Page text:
The Case: AXA

World-leading insurance company AXA provides its agents and customers with various insurance-related self-service applications through their web portal. To ensure that these applications run stably, even with a high number of parallel requests, they are set up in a highly scalable OpenShift environment hosted on-premise and on public clouds.

These various applications are run in containers in an OpenShift POD. They require access to business data from multiple sources and types of environments. These applications must also provide data to connected systems, like SAP business warehouse, when queried by the end user.

Stonebranch’s solution therefore needed to perform the following required functions:

  • Transfer files from the mainframe to all started OpenShift PODs related to an application
  • Transfer files from an application in OpenShift to an application within the internal IT landscape, e.g. SAP business warehouse
  • Transfer a file from any cloud storage to all OpenShift PODs related to an app (and vice versa)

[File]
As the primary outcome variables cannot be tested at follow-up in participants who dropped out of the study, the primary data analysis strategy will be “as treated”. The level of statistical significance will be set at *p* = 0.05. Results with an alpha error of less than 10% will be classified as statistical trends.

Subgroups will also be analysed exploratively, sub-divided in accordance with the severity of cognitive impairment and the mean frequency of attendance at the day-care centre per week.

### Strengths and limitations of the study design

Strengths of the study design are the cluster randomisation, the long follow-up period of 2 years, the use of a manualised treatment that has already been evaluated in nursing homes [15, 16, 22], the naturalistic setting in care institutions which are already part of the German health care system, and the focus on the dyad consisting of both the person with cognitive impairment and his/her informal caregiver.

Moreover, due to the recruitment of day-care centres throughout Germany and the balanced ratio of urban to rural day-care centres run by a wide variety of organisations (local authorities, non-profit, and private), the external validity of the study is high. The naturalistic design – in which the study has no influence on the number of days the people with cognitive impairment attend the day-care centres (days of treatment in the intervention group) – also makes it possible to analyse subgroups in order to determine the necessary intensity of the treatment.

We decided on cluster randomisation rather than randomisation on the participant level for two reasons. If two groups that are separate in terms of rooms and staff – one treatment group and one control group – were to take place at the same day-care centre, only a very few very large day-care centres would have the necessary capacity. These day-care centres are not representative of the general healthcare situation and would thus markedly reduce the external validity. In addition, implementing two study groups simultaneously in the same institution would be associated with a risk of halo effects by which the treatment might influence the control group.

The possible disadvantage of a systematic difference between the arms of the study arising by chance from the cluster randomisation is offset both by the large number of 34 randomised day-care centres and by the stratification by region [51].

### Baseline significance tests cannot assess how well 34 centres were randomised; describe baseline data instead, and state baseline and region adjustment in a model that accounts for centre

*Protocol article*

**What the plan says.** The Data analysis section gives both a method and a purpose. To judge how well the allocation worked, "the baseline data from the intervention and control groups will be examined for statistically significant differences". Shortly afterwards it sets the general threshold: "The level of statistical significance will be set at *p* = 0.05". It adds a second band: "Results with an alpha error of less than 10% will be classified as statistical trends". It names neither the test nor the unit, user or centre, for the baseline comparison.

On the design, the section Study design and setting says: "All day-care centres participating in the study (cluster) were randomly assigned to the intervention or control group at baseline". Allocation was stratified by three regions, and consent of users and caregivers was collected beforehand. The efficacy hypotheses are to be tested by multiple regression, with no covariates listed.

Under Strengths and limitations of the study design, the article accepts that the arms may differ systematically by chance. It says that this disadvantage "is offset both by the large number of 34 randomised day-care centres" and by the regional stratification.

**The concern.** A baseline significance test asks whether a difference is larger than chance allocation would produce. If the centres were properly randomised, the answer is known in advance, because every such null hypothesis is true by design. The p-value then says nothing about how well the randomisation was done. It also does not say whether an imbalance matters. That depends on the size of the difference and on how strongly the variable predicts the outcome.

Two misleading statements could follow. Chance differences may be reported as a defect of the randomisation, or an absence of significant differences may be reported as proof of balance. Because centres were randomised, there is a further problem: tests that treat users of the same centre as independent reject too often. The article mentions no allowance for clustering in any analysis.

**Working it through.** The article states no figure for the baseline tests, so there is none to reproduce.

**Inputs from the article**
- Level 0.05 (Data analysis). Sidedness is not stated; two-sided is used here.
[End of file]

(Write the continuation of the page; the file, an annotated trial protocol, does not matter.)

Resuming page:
• Trigger a file transfer from a 3rd party web app located in an OpenPaaS landscape
  • Cloud-based, secure and high available solution

Solution Architecture

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Figure 2: AXA Solution Architecture

 

In the figure above, data is transferred from the mainframe or cloud storage to all started instances of an application. Each instance of an application is represented by one POD. The figure shows two applications: MyXYZ-Business and MyXYZ-WEB. Each application is represented by one POD. Depending on the web portal load, the number of application instances is scaled up or down by starting or stopping additional PODs per application. In the example shown, two application instances (2 PODs) have been started already: one cluster for application one containing two active agents (= two started PODs) and one cluster for application two also containing two active agents (= two started PODs).

The Stonebranch Universal Agent can run on any OS platform, including IBM mainframe. In the case of OpenShift, a dedicated image containing the Stonebranch Universal Agent is provided through the Docker hub registry. All PODs contain a sidecar container with a Stonebranch Universal Agent. Once a POD is started, the sidecar container is also initiated, and the contained Universal Agent is automatically registered to a Universal Controller agent cluster specific to that application, providing various cluster functionalities like load-balancing or broadcast cluster. The agent cluster also automatically connects to Universal Automation Center message bus (OMS).